RENTON — If Pete Carroll has made anything clear during his five years as coach of the Seahawks, it’s that “It’s all about the ball.’’
That’s Carroll’s five-word mantra that stresses his belief that the most important stat in football is turnovers — both creating them on defense and preventing them on offense.
Recall that Carroll entered the team’s annual Town Hall meeting with fans last spring holding up a football and saying, “Everything we do — our style, our technique, our philosophy — has to do with this thing right here.”
Then he rattled off a number of statistics to back up the importance of turnovers in determining the outcome (which could now be updated to include the fact that Seattle is 33-6 under Carroll when winning the turnover battle, 17-24 when it does not.)
Most Read Sports Stories
- Mariners acquire All-Star second baseman Adam Frazier from the Padres
- GM Jerry Dipoto says active Mariners have two offers — one 'notable' — out to free agents as MLB lockout looms
- Commentary: Jayden de Laura driving a WSU flag into the Husky Stadium turf should haunt Huskies now — and then motivate them
- Given the chaos that enveloped the Huskies all season, this Apple Cup blowout was the only logical conclusion
- Instant analysis: Three impressions from WSU's 40-13 rout of UW in the Apple Cup
Sometimes, though, when Seattle coaches want to get that point across to their players, it becomes all about the piranhas.
One part of Seattle’s weekly routine to emphasize turnovers is a video produced by Rocky Seto, the team’s defensive passing game coordinator. The video is typically shown on “Turnover Thursday,’’ a day when turnovers are a focal point and the existence of which further makes clear Carroll’s philosophy.
Seto said the videos feature “just a bunch of styles of how to take the ball away and how to keep the ball.’’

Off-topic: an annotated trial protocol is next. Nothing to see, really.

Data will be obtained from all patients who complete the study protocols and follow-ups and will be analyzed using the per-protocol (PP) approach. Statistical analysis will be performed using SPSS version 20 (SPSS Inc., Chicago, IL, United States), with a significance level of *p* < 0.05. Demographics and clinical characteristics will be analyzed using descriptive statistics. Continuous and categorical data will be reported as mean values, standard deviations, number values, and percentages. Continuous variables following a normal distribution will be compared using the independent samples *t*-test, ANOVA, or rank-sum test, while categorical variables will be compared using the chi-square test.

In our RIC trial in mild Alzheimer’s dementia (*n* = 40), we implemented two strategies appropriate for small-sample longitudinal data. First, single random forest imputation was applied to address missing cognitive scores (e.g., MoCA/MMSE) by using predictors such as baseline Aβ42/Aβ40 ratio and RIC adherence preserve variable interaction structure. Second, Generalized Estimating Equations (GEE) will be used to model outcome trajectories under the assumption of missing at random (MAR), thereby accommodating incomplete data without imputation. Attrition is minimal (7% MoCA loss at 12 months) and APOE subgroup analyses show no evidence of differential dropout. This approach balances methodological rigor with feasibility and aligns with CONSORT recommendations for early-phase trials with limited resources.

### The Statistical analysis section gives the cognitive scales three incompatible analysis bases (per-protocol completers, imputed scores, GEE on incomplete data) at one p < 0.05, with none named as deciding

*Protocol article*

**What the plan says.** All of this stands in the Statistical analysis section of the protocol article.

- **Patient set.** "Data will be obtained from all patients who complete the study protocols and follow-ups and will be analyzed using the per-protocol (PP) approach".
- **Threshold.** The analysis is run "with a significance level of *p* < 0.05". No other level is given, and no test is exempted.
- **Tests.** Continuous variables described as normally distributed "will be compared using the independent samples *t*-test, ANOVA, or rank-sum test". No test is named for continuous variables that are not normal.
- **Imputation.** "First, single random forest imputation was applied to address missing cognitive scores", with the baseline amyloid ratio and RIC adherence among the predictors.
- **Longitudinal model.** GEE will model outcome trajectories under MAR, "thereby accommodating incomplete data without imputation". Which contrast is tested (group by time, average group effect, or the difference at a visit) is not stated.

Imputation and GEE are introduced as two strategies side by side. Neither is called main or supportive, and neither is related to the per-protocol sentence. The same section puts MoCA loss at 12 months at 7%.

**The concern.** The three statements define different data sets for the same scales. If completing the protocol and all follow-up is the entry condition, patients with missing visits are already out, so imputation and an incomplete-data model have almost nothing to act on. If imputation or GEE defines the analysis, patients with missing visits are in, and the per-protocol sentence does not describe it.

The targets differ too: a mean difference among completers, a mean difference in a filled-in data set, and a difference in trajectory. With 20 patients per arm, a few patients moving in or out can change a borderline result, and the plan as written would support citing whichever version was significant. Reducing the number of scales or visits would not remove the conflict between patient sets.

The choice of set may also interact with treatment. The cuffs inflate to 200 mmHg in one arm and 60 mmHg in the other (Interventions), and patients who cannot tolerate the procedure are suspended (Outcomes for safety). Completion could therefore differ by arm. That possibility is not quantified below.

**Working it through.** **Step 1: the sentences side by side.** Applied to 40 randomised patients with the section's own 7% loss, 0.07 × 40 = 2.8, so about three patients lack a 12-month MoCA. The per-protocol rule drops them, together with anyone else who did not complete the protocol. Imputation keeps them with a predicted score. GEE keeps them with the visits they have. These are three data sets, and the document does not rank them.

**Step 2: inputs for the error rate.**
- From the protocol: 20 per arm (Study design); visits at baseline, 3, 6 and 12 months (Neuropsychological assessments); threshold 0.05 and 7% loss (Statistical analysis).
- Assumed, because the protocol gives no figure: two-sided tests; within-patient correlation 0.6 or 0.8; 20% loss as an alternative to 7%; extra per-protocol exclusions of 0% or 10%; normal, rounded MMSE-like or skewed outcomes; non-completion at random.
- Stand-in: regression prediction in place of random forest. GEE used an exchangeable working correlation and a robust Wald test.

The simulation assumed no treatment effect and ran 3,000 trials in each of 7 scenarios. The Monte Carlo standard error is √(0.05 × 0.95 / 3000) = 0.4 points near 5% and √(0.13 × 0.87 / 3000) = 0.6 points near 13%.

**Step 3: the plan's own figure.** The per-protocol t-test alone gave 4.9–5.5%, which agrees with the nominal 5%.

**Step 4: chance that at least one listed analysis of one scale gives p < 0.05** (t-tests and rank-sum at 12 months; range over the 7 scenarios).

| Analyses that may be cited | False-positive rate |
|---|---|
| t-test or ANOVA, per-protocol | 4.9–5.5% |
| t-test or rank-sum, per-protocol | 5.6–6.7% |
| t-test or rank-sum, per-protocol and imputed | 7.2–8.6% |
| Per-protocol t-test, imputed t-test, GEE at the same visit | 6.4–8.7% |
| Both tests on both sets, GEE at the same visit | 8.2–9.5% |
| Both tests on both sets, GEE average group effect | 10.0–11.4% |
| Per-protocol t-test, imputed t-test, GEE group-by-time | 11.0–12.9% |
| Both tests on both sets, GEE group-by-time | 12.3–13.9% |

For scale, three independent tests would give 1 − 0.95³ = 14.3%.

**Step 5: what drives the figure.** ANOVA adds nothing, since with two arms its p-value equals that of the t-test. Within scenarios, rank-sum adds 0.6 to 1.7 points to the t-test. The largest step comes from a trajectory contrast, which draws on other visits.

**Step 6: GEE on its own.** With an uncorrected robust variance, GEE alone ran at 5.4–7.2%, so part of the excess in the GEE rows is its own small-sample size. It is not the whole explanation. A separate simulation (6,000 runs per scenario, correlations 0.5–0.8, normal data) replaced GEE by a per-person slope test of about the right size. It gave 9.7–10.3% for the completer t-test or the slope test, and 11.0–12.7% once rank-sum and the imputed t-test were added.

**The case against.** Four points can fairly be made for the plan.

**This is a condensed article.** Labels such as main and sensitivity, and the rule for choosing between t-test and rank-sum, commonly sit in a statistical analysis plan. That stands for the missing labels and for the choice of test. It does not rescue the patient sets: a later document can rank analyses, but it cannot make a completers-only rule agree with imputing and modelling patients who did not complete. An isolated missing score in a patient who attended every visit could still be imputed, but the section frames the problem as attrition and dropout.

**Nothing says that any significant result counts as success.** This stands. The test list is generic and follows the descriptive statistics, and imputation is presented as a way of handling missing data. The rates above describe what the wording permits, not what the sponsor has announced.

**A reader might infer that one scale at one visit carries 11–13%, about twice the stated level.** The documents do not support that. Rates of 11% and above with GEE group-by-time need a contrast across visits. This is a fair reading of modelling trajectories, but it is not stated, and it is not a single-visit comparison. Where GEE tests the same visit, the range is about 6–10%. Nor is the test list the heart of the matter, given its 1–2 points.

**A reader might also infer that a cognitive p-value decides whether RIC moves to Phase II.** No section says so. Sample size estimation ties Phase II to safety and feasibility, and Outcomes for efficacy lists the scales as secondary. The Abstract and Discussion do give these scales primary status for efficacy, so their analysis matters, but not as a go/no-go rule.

But to make sure everyone is paying attention to a message that is among the most basic in football, every once in a while one of what Seto calls “God’s creations’’ makes an appearance in the middle of a play — a ram or a snake or a piranha.
“Kind of to simulate that this is how the animals attack and we would like to execute a similar technique,’’ Seto says. “We have a lot of fun with it. It’s a long season, you know?’’
The St. Louis Rams weren’t exactly laughing, though, when safety Earl Thomas copied one of those techniques — a six-inch chop — to force a key fumble late in the game and preserve Seattle’s 20-6 win. At least, that’s how Carroll preferred to view the play.
“It’s a technique of striking that is used in a lot of aspects of the animal kingdom we’ve found,’’ Carroll said later. “So whether it’s a kangaroo or a ram head-butting, we look for that six-inch punch.’’
It’s all part of what Carroll said is a critical task in coaching football: “How many creative ways can you bring the point back to the surface again?’’
Says Seto: “It’s always the same message, but it just maybe comes from different angles. The art of it is that coach (Carroll) is a master of teaching the same principle over and over but keeping it fresh. That’s what we try to do.’’
The statistics show it’s working as Seattle lost the fewest turnovers in team history this season — 14. That broke the record of 17 set by the 2005 team. The two other seasons with the fewest turnovers also came on Carroll’s watch — 18 in 2012 and 19 in 2013. That Seattle’s combined record in those four seasons is 49-15 and includes what are to date the franchise’s only two Super Bowl appearances is no coincidence, Carroll believes.
It helps that Seattle has a quarterback in Russell Wilson who grasps Carroll’s philosophy. Wilson had just seven interceptions this season in 452 attempts, an interception percentage of 1.5 that was the lowest in franchise history other than Seneca Wallace’s 1.24 (3 in 242 attempts) in 2008.
Wilson led the NFL with 39 passes thrown away this season, according to Pro Football Focus, living up to what Carroll has said is one of his greatest traits of being “tremendously conscious of taking care of the football’’ and getting rid of it when necessary.
Wilson’s career interception percentage of 2.1 would be the third-lowest of all time if he had enough attempts to qualify (behind Green Bay’s Aaron Rodgers at 1.6 and New England’s Tom Brady at 2.0).
A little luck also helps as Seattle had 23 fumbles this season but lost only seven — tying the 2005 team for the fewest in franchise history.
“The ball bounces our way, I guess,’’ Wilson said.
It added up to a year when Seattle had a plus-10 turnover differential, not quite the plus-20 of last season but still good enough to rank fourth in the NFL.
Seto is happy to give the videos — and the piranhas — a little credit.
“The more you see it, the more clear you are in your mind about how to do it and naturally it just becomes more ingrained in you,’’ Seto said. “I really believe that.’’